Nearly 250 Amsterdam Marching Rams, both past and present, to perform at alumni show

The Amsterdam Marching Rams march the width of Lindbergh Avenue during Saturday's homecoming parade on Oct. 2, 2021

The Amsterdam Marching Rams march the width of Lindbergh Avenue during Saturday's homecoming parade on Oct. 2, 2021

AMSTERDAM Last Friday night, under a familiar cascade of purple and gold, booming brass and crashing percussion, the Amsterdam Marching Rams played their first show of the year during halftime of the Amsterdam football game at Lynch Literacy Academy.

The disco-themed performance was the marching band’s senior show, one that Marching Rams director Ann Wilary said the band, the Majorettes and the color guard spent weeks preparing for.

And, as soon as they got done with that show, they were on to something far more ambitious.

On Saturday, the 125-member Marching Rams will be joined by more than 100 former members for an alumni show during Amsterdam’s homecoming parade and football game.

It’s a performance that’s held once every four years, and brings generations of former Marching Rams together.

“We do it so that if you’re a current Marching Ram, you’ll have an alumni show once when you’re in high school,” Wilary said.

Putting the alumni show together is no easy task.

Instead of a normal performance with 125 members, the alumni show typically adds another 100-plus to the mix. As of Thursday, Wilary said 120 alumni — ranging from 2022 graduates to former Majorettes who are in their 70s — have registered online to be a part of the performance.

“It’s another whole group of us,” she said. “It’s a lot of work putting it together, but for our current students, I think it’s a really cool experience for them. As I keep telling them about it, and they actually start to understand what’s going to happen, it’s a cool experience.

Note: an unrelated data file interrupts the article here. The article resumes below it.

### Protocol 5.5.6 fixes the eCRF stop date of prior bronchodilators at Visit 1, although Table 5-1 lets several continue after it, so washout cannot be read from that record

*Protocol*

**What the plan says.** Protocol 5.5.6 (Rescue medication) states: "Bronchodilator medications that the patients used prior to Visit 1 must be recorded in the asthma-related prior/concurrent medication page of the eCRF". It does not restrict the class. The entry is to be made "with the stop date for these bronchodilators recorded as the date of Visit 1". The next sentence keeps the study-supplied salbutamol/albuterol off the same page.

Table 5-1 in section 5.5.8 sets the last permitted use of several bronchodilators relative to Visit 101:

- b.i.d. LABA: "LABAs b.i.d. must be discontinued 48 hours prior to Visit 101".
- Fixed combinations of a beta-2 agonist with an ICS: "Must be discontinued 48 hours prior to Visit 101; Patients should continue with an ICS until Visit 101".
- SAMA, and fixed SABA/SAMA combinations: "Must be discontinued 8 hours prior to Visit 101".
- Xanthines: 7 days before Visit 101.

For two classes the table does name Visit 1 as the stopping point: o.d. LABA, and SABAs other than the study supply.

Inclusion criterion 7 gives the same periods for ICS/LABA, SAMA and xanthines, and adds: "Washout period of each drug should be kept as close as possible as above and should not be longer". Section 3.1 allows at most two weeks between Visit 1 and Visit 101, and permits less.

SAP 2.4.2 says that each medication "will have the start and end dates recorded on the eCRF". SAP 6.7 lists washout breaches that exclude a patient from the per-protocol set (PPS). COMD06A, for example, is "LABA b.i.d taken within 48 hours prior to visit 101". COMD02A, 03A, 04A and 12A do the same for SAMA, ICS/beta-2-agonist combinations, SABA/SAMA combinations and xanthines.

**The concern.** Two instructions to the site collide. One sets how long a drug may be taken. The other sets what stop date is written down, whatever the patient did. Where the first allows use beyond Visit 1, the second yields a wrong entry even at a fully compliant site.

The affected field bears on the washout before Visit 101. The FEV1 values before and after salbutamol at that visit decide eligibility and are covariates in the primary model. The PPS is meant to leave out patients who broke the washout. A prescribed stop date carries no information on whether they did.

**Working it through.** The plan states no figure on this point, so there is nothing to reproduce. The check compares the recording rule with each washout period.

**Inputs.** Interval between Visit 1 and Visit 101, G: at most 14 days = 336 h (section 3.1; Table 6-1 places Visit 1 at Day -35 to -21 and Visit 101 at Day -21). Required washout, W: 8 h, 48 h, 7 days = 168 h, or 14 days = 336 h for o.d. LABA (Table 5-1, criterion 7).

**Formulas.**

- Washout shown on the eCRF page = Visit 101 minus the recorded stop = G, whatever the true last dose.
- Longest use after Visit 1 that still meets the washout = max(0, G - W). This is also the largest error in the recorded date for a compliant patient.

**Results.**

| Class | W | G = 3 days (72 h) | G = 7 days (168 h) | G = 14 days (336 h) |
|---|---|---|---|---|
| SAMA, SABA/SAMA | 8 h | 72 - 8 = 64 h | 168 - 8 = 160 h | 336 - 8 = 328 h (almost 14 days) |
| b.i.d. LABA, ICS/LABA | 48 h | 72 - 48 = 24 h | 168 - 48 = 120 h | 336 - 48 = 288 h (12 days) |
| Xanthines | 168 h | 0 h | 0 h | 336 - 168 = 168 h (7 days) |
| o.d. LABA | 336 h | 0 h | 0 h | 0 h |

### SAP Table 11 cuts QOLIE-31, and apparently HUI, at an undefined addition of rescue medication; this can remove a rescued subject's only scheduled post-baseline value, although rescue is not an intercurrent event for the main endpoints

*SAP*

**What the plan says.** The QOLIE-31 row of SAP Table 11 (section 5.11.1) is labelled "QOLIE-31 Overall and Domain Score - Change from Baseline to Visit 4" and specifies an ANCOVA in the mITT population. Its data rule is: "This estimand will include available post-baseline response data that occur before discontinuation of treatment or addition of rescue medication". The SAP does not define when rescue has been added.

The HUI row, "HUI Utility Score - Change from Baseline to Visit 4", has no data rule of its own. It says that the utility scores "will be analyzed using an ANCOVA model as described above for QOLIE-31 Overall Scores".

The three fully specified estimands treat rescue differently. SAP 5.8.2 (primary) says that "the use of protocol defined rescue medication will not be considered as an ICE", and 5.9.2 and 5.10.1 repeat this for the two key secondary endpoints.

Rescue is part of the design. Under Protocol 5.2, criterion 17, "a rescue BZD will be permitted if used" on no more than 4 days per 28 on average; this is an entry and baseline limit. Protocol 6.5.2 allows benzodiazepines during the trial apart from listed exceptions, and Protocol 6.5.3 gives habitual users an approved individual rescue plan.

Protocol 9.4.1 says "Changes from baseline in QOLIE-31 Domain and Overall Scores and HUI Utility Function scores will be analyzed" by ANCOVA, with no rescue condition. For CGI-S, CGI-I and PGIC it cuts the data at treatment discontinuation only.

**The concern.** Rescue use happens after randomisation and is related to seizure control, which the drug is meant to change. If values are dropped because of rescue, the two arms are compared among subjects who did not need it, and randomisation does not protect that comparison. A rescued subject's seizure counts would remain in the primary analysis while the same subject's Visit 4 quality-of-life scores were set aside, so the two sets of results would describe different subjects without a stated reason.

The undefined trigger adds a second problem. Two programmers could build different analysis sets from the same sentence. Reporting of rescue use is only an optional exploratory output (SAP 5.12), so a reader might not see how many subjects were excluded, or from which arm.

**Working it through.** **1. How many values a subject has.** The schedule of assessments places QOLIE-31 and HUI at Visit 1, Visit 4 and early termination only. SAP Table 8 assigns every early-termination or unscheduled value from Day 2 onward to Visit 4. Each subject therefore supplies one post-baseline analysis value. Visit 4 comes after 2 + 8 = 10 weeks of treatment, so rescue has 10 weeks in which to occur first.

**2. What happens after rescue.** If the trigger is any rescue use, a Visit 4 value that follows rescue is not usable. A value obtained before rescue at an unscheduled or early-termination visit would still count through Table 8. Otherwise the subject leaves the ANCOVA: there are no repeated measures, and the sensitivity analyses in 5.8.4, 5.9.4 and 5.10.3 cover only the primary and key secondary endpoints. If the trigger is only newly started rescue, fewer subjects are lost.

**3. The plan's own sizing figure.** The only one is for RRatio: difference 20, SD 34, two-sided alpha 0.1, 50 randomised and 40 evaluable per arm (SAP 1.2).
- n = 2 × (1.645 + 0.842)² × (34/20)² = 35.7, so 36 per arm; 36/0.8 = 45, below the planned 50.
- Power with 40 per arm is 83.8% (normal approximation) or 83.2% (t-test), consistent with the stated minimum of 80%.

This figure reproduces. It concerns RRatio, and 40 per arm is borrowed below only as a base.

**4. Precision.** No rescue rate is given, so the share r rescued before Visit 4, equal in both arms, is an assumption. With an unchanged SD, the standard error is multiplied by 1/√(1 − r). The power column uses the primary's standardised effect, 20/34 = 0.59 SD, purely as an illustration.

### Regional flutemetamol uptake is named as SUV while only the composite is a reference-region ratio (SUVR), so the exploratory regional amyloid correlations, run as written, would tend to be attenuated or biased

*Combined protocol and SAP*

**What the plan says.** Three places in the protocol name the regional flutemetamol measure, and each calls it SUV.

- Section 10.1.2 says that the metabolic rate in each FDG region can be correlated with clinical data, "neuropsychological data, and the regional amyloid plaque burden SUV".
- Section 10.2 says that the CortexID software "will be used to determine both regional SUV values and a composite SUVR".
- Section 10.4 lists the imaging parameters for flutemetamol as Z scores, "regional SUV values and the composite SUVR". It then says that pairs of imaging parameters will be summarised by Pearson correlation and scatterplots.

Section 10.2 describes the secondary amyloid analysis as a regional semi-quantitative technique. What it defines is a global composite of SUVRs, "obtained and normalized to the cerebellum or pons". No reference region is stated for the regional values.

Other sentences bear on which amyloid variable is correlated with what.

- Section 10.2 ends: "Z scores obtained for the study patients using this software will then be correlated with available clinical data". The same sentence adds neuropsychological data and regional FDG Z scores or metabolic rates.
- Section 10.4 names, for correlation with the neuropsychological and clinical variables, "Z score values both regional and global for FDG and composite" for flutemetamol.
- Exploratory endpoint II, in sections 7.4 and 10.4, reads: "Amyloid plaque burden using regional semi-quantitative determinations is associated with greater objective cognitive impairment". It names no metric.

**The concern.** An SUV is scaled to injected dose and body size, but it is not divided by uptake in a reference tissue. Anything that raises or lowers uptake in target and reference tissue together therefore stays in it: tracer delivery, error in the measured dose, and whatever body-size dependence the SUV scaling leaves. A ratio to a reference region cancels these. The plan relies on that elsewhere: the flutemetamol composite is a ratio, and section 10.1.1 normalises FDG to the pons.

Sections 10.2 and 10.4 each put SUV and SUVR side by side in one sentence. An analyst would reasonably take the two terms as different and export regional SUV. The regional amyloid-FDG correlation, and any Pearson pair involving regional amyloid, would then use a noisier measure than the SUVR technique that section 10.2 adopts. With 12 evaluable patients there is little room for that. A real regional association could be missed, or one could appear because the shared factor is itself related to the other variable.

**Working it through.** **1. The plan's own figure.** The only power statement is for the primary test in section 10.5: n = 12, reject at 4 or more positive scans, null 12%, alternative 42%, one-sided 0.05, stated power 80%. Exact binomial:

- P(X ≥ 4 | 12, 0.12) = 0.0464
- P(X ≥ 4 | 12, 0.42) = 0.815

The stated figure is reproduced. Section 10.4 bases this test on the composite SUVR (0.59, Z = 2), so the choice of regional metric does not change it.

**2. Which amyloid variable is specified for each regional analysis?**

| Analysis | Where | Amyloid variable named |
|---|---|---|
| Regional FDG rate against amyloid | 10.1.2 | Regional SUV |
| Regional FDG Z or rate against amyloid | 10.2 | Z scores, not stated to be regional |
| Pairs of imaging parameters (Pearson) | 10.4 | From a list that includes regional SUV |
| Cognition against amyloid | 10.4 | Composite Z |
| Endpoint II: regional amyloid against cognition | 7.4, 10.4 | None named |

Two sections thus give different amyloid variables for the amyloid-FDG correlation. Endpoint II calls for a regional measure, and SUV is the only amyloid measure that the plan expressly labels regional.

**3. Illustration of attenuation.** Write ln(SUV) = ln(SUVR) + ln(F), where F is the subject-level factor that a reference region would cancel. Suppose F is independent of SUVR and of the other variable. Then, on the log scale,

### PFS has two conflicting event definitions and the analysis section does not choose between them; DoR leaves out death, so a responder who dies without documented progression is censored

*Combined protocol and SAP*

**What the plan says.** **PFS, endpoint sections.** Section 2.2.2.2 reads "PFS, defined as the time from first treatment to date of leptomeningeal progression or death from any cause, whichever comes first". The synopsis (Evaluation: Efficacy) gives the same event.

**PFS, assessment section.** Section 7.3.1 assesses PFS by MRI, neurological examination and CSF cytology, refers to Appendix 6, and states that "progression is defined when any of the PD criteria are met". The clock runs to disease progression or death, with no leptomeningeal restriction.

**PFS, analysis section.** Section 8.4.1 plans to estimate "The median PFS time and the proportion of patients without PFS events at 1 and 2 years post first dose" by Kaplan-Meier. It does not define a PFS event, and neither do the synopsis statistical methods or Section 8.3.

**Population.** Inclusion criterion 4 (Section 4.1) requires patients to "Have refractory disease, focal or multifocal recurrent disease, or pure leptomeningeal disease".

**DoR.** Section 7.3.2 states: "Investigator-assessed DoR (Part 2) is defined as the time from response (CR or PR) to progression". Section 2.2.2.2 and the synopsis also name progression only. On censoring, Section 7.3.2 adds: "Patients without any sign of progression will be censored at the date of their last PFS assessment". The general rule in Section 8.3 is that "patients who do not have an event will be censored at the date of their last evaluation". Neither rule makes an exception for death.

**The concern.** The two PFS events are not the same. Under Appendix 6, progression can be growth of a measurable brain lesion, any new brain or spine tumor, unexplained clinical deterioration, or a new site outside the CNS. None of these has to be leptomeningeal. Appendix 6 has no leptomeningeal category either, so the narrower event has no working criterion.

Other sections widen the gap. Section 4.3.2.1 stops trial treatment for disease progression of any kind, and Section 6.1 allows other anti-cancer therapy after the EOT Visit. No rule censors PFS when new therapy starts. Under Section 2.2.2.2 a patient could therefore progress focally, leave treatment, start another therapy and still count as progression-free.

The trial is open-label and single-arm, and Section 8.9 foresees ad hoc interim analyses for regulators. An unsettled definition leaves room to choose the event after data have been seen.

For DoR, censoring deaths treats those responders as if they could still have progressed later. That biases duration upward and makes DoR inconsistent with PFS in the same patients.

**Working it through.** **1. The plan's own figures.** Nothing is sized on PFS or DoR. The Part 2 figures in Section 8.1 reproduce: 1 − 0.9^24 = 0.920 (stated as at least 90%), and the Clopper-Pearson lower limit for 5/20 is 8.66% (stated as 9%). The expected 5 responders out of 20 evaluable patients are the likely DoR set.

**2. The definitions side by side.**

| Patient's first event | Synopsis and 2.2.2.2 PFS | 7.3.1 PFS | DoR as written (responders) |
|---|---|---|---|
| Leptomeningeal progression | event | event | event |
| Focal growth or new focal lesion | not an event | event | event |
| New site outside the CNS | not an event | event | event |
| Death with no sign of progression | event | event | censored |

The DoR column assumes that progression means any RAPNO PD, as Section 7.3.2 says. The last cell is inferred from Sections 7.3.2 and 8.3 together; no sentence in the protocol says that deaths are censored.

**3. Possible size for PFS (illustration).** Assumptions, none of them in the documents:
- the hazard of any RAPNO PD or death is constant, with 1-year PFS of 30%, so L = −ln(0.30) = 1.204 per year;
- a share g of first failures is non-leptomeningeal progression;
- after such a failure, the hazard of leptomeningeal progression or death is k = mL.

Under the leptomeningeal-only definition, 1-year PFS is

“And, for me, as an alumna of the group myself, it’s nice to see people who are my age, and then also some of my former students, come back.”

The alumni will both join the Marching Rams for the parade down Lindbergh Avenue, and for the halftime show.

Some will simply march in formation, stand alongside the band or hold the Marching Rams banner, while others will pick up their old instrument, flag or pom poms and get in on the performance.

It won’t be easy to get it all organized. 

While the current Marching Rams will be able to get plenty of rehearsal in, they won’t be joined by the alumni until bright and early on the morning of the show.

“We’ll all get on the field together at about 9 in the morning for a couple hours,” Wilary said. “We’ll put the show together as a full group the morning of the actual event, and then we all walk up to Grant [Avenue] together and they’ll do the parade with us at 12:30.”

That means only a couple hours to get nearly 250 people who vary in age from their early teens to their 70s on the same page — musically and as a marching unit.

“It’s a little stressful, because you have to have everything ready for that day,” Wilary said. “Everything needs to move like clockwork on that day. We’re scheduled down to the minute, especially since it’s an early game, a 1:30 [p.m.] kickoff. So we’re like, ‘OK, we’ll see everyone at 7 a.m., we’ll have coffee and doughnuts ready for the alumni.’ We’ll be working bright and early that day.”

As for the music itself, the halftime show will consist of the current band playing a medley of “I Can See For Miles” by The Who and “Happy Together” by The Turtles, before the alumni musicians join in for Coldplay’s “Viva La Vida.”

“It’s a familiar pop tune that a lot of people know,” Wilary said, “but it’s going to sound incredible with double the brass and percussion on the field.”

That music is new, but for the Marching Rams, some traditions never change. The band’s opening fanfare, and the closing performance of “Lullaby of Birdland” featuring the Majorettes in a Radio City Rockettes-inspired kick line, are signatures that date back to the 1950s.

“Everybody can do our commands together, and ‘Lullaby’ has been a staple as long as there’s been the Marching Rams,” Wilary said. “The ‘Rockettes of the Gridiron’ are just the fabric of who we are. The same thing with the fanfare opening number. It’s nice to see the things we do that are updated and fresh, and then have that blend for people to experience those foundational traditions.”

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